Richard once posted on Luke's parable of the unjust steward (Lk16.1-13). I had some initial notes on Richard's thoughts which I had not made public. After rereading them today, I feel that they may bear some relevance, or at least point us in a right direction for better conclusions. My initial thoughts on Jesus' parable of the unjust steward, and the other parables told in Luke 15-20, prompted by Richard's post:
1) The parable of the wicked tenants (Lk20.9-16) is the only parable after Jesus' entry into Jerusalem. If the "step progression method" is being used by Jesus in Luke [as suggested by Richard], then we should expect that Jesus has fully finished his indictment on the priesthood with this parable - a notion which is validated by the priests' reaction in 20.19.
2) Jeremias has suggested that the chief priests were constitued by a small number, maybe 15-20 persons [the citation elludes me at present]. Perhaps the 10 servants of Luke 19.13 represent the chief priests of Jesus' day. Again, the chief priests recognized that they were the ones under attack in these parables (cf. 19.47-48; 20.1, 19).
3) Concerning the parable of the prodigal son (15.11-32) - perhaps figure of the younger son is meant to represent the office of the high priest, and not a specific priest. If so, then the son's departure and squandering of possessions (mirrored again in 16.1, of the dishonest steward, whom we believe to be the high priest) might refer to the corruption of the priesthood. Conversely, the son's return, coming to his senses, and reception of a celebration might refer to Jesus as the high priest, reconstituting the office of high priest as a faithful priest [cf. my post here], contra those "dishonest" and "unfaithful" and "wicked" folk normally employed to represent the high priest. In essense, Jesus is perhaps saying that one day the high priesthood will be worthy (contra the "unworthiness" of those previously holding that office, 15.19).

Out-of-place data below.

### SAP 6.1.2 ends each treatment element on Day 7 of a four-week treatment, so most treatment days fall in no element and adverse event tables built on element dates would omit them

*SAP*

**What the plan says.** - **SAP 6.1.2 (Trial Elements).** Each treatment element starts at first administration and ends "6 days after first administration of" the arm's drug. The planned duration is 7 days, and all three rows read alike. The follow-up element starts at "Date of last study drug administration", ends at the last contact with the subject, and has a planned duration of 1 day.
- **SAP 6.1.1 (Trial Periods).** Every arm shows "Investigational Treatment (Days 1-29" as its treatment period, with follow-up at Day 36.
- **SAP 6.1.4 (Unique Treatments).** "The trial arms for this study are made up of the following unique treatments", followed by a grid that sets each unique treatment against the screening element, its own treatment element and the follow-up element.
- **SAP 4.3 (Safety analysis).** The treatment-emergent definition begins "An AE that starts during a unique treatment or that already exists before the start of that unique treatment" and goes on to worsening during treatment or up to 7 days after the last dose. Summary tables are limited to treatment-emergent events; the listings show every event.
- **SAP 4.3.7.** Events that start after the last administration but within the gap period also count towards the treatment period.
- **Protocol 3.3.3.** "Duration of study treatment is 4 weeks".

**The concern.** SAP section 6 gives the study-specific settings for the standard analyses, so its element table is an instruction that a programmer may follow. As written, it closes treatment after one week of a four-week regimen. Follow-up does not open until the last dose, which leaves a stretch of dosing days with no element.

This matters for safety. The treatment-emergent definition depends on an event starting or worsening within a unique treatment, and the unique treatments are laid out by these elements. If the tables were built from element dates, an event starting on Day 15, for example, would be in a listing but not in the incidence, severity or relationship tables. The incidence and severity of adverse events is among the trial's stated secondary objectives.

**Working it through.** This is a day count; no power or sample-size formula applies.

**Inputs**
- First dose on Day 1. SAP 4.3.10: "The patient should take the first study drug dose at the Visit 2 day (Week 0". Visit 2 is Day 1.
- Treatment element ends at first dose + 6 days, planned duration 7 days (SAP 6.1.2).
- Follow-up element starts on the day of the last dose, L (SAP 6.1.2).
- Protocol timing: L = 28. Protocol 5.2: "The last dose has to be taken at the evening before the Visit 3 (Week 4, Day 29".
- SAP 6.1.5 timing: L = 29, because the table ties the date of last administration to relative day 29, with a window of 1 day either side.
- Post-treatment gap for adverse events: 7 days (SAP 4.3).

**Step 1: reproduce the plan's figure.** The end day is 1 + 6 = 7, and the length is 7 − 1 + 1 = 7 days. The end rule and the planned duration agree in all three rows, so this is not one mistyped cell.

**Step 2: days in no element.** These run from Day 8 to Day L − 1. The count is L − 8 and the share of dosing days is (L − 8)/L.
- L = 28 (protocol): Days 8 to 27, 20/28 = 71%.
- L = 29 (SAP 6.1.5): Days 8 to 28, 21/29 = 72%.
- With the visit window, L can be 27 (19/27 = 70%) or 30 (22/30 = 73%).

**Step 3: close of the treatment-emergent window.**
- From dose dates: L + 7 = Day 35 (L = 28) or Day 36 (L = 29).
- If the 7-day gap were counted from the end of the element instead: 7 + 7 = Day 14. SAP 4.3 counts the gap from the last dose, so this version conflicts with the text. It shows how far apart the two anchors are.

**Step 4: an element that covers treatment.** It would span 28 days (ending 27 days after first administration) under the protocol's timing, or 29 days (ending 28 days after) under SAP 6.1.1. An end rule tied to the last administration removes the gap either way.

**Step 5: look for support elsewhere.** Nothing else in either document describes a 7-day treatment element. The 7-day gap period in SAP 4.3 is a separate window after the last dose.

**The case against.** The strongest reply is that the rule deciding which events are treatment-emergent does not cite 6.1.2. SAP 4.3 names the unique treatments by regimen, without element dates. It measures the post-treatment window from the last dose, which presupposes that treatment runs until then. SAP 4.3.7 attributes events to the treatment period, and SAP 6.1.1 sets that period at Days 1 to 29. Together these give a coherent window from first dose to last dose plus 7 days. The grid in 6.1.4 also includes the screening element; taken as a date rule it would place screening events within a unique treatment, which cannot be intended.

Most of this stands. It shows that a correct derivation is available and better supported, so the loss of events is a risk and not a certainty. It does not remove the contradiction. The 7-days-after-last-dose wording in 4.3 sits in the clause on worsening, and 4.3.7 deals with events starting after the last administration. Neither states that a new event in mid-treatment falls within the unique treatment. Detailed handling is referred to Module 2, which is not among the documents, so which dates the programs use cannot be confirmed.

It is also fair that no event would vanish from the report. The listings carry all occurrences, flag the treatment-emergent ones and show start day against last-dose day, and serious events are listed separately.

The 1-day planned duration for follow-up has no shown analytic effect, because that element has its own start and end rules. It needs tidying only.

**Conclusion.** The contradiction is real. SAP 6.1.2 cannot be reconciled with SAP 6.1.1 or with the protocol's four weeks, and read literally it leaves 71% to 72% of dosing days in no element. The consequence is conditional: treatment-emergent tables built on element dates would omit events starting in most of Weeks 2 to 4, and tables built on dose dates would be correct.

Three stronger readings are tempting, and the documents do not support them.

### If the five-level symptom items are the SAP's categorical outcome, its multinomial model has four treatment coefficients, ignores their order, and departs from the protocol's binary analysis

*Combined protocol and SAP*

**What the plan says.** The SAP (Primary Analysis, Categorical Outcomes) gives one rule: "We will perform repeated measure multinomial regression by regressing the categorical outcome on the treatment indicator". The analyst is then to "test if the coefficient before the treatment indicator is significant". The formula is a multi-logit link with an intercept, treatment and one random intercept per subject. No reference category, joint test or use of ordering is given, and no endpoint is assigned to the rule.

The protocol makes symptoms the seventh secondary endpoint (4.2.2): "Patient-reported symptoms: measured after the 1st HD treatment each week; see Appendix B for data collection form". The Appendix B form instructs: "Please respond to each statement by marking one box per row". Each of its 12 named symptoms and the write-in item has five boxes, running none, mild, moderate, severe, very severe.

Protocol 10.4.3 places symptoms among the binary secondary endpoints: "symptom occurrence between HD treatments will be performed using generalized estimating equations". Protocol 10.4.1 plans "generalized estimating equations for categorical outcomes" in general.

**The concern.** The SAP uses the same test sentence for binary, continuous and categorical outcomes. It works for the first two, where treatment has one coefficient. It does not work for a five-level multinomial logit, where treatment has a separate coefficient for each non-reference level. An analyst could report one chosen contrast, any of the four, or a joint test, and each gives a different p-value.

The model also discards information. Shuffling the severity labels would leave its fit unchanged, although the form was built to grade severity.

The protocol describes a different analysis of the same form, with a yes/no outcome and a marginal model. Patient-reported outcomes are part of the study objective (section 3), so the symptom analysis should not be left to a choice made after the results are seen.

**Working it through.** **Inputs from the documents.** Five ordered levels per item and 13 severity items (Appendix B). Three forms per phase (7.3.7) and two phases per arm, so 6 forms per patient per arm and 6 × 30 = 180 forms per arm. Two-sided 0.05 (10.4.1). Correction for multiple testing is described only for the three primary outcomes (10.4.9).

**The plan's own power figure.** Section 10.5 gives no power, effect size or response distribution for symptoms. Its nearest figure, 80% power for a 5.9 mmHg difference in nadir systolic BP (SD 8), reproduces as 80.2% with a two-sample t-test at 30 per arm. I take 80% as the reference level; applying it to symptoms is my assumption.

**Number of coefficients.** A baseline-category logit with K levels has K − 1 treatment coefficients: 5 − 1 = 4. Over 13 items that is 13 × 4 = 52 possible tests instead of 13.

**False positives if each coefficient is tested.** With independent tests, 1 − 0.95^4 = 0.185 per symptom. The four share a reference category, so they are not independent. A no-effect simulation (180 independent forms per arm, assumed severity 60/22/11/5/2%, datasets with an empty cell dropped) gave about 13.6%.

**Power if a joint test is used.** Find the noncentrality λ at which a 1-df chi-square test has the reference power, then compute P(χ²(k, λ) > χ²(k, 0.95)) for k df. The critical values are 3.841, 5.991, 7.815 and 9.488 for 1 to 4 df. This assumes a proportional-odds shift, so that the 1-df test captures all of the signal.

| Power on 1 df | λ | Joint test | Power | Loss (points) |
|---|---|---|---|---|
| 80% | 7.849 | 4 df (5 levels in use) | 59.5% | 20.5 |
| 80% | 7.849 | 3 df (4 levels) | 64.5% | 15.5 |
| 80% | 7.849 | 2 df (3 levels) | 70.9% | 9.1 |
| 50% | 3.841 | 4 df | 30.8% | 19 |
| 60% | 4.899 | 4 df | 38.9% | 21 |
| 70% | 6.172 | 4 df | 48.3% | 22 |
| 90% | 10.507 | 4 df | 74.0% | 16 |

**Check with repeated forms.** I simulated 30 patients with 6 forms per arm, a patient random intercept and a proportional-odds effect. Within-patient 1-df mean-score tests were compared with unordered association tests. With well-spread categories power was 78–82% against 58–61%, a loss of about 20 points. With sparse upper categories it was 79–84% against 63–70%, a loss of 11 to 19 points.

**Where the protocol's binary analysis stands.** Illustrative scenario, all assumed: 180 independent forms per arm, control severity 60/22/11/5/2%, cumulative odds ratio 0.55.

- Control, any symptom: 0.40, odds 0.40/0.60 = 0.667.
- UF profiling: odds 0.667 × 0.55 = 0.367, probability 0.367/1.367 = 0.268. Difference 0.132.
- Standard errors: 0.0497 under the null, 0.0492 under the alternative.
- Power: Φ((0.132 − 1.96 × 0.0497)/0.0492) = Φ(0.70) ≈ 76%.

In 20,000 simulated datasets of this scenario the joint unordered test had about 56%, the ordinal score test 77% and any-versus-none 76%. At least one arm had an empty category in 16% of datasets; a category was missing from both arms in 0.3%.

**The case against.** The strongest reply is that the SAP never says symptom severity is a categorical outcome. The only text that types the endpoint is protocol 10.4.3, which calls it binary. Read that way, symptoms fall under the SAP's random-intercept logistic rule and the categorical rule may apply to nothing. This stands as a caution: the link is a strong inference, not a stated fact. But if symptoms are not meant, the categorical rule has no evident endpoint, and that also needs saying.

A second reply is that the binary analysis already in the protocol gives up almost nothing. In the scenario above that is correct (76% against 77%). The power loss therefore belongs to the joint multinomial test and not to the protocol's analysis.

Additionally, NT Wright has argued that 15.24, 32 refers to resurrection, of Israel's "true return from exile" (Luke for Everyone, SPCK, p. 188). But what if Jesus meant to refer to his own resurrection? The story hinges on that one event, when the son who was "once dead is now alive, once lost is found" (15.24, 32). If the son represents the office of the high priesthood, then the son's resurrection and return would constitute a reconstitution of the faithfulness of the high priesthood. And, according to Jesus, who would bring that about? Jesus explicitly refers to a resurrection as the turning point in this story. Would it not be ironic if he did not mean his own resurrection, which he were to accomplish only days later?
Finally, note the elder son's accusation of the younger, that he "devoured [the father's] living with harlots". I wonder if perhaps the elder son represents the corrput priests of Jesus' day who accused Jesus of mingling with sinners throughout his ministry.
4) Notice these parallels in Luke, Jesus' use of maxims to convey the same general idea at the close of various parables and teachings: 7.41-43; 12.48; 14.11; 16.10; 18.14, 28-30; 19.17. Richard has suggested [somewhere!!!] that Luke is using Ezekiel's maxim-practice.
Again, these are initial thoughts made in early December 2006 following a post by Richard on Luke's parable of the unjust steward.